A FLOOD HADN'T HIT our area in 50 years-at least that's what the old-timers said. I'd moved here only 5 years ago, thinking 10 acres of tree-filled land on a scenic river was the perfect place to live. And it was too-until the flood.

I was a home healthcare nurse back then, and I loved traveling through the Louisiana bayou to visit my patients. A heat wave here and a thunderstorm there were occasional inconveniences. But a flood? That was a different story.

Wading to work

It had rained and rained, then rained some more. When the sun came out, we all thought it was over. Being the tough home healthcare nurses that we were, we set out to see our patients as usual. I called ahead to my first patient's home to say I was on my way. I got my first inkling that this wasn't going to be a normal day when her husband said, "Hope you got your boots!!"

At first, I thought he was kidding, but when I arrived I found a shallow lake in his front yard where the driveway should have been. I dug behind the backseat of my husband's truck and found his old rubber boots-two sizes too big but better than the tennis shoes I was wearing. Properly attired, I waded through the nearly knee-deep water to the house.

Welcome sight

My patient and her family usually welcomed me warmly, but today they greeted me with open arms.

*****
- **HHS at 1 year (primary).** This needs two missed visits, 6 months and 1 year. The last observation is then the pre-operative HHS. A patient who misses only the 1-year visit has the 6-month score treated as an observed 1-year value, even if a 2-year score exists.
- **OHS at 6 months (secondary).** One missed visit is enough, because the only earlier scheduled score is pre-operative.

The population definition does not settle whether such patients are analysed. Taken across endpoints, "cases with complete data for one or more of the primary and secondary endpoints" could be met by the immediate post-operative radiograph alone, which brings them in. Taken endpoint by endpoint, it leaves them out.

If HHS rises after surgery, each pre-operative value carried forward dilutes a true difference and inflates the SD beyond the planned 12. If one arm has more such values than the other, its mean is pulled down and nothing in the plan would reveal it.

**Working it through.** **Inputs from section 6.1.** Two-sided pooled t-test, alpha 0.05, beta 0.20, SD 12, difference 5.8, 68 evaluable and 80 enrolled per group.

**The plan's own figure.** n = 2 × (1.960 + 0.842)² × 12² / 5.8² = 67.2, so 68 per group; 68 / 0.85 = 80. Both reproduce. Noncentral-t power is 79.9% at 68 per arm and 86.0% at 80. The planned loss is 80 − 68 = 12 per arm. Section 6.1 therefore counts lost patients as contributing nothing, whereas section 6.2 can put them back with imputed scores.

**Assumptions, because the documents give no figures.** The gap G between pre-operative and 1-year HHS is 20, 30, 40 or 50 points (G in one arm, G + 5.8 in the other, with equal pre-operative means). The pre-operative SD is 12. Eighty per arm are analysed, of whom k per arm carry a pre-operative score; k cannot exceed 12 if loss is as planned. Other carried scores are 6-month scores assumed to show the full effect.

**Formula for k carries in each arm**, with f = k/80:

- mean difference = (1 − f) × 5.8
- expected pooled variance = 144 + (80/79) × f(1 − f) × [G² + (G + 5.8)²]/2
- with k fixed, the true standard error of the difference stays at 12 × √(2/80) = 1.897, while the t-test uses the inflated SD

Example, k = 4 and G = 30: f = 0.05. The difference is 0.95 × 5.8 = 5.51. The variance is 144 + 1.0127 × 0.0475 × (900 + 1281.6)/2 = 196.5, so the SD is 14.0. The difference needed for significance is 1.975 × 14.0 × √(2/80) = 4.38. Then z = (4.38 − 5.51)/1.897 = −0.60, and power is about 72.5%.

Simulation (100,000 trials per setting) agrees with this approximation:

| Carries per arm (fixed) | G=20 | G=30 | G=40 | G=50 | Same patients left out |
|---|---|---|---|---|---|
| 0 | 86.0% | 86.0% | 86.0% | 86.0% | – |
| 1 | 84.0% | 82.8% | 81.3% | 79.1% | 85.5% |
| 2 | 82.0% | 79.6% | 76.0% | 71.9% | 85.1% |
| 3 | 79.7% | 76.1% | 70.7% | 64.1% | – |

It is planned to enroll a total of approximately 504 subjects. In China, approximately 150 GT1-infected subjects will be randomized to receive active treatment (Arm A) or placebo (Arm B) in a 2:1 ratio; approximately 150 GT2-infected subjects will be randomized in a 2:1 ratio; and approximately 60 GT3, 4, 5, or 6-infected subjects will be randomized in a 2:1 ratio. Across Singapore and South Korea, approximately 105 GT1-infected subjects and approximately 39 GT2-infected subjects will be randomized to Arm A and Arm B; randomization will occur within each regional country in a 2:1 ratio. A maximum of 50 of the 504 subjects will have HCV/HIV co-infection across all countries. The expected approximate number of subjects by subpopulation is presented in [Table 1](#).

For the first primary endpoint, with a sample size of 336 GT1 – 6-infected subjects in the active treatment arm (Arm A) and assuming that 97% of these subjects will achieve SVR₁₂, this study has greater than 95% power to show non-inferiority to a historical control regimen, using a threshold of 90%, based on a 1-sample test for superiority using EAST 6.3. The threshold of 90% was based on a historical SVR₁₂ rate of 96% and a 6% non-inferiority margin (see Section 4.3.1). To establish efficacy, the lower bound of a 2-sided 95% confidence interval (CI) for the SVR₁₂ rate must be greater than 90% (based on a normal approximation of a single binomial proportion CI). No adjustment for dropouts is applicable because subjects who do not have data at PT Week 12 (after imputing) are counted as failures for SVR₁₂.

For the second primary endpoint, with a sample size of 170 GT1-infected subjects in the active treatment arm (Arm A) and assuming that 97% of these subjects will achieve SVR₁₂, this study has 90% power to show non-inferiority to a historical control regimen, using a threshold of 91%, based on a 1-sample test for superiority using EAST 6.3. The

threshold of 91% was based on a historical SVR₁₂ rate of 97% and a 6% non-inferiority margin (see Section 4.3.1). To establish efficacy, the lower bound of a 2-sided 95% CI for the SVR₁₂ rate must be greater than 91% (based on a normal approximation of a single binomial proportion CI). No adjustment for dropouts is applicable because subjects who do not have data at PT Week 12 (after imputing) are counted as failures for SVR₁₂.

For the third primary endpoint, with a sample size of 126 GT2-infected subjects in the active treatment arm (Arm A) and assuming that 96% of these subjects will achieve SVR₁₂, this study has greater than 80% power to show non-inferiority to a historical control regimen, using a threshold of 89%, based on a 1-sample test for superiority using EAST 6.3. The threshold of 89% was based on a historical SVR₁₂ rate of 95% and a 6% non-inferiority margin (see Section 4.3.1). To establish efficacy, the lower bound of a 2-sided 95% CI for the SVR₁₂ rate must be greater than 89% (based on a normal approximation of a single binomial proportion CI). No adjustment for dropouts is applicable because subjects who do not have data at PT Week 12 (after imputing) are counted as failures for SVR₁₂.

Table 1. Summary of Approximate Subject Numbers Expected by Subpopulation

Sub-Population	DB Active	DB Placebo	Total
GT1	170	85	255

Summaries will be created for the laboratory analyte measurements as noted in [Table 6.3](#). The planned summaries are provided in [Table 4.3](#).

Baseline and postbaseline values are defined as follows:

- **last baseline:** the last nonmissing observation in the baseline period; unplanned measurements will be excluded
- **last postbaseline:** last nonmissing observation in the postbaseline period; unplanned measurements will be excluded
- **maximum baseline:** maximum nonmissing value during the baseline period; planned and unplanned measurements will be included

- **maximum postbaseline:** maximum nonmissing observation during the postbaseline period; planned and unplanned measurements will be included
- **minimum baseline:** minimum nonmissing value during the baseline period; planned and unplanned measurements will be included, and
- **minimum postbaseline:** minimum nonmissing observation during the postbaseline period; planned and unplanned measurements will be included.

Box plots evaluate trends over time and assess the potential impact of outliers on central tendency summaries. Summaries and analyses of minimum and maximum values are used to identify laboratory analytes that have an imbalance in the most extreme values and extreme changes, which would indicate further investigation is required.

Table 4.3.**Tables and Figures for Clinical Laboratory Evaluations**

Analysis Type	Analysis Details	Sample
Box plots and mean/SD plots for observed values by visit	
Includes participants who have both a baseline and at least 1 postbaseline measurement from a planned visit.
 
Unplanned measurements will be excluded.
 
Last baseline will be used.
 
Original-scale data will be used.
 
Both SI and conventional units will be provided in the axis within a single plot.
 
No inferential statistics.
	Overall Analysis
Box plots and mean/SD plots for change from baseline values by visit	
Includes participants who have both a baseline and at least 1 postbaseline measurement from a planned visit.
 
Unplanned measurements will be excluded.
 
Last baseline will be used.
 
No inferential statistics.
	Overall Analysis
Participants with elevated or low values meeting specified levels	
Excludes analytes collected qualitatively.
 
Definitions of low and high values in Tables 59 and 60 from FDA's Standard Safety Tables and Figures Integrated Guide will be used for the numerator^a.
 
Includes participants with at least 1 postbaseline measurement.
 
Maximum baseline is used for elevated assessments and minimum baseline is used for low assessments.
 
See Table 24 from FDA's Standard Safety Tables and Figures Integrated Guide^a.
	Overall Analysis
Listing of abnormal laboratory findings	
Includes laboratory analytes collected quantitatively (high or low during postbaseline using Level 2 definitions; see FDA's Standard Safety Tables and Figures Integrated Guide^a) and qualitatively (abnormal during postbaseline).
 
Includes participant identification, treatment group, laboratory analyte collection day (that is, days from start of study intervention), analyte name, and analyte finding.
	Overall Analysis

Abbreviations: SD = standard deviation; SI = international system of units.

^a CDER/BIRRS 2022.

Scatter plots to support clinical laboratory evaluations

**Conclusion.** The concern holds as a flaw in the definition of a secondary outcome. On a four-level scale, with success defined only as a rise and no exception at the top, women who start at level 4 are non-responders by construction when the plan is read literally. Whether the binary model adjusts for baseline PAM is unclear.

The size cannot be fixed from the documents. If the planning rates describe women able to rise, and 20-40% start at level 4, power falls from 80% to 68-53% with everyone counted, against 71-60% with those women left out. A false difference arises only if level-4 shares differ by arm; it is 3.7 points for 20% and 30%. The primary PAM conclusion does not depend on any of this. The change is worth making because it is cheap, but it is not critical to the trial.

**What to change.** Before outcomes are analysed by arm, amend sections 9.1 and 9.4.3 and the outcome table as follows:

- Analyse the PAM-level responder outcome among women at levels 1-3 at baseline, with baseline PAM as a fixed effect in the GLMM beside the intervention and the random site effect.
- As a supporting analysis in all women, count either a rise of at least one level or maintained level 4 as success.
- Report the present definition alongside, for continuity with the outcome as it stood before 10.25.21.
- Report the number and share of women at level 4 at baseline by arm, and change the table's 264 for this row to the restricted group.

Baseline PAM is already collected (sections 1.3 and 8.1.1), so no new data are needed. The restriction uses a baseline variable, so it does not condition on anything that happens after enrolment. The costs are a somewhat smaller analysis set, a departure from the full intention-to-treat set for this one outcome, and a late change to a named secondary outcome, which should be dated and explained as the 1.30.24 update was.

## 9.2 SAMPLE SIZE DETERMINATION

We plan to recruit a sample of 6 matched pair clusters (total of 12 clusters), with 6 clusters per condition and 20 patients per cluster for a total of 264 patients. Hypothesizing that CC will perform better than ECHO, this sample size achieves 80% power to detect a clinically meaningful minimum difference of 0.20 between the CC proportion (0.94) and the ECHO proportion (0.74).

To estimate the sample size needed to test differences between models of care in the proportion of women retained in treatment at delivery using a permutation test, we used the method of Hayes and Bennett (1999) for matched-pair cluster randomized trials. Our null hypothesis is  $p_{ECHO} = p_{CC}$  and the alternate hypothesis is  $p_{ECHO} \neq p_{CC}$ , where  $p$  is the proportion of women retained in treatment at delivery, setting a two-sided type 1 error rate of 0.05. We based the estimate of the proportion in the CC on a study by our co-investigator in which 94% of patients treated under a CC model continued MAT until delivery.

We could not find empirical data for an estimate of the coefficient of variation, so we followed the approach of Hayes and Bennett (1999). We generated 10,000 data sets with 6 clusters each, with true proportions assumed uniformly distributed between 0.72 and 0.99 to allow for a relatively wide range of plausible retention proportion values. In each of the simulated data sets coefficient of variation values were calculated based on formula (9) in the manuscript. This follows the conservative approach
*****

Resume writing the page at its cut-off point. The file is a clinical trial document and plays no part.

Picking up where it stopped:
"Never thought we'd see you today, but sure glad you decided to come."

I didn't say that had I known how bad conditions were, I might have decided against it.

My patient Tess had breast cancer. After undergoing a bilateral radical mastectomy, she'd developed a wound infection. She required daily wound care and dressing changes.

Her husband Sid tried his best to help, but he had to leave the room when I performed this care. He adored Tess, no doubt about it, and the way he looked at her told me she was still beautiful to him. I could see the worry in his eyes when I finished my visit and was preparing to leave.

Desperate need

"You know, the worst is yet to come-the flood, I mean," Sid remarked. "They're predicting the rivers won't crest until tomorrow. Will we see you then?"

I could sense his desperation. We both knew one day without care could be painful and distressing for Tess. I wasn't sure how to answer him, not knowing what I'd have to face on the roads and bridges tomorrow. I tried to reassure him by saying, "I'll give you a call in the morning."

That night, I parked the truck up on the highway near my house. My husband picked me up on his tractor and brought me home down our flooded gravel road. The next morning, I struggled to decide whether to venture out for the one home visit I knew I had to make.

Finally I called Sid to let him know I was on my way.

I'll never forget his response: "I'll meet you at the end of my road with my boat. You're a good nurse!!"

Caring and commitment

I realized then that being "a good nurse" to my patients and their families means more than giving expert clinical care. It means being committed enough to overcome obstacles, sometimes unusual ones, to meet their needs.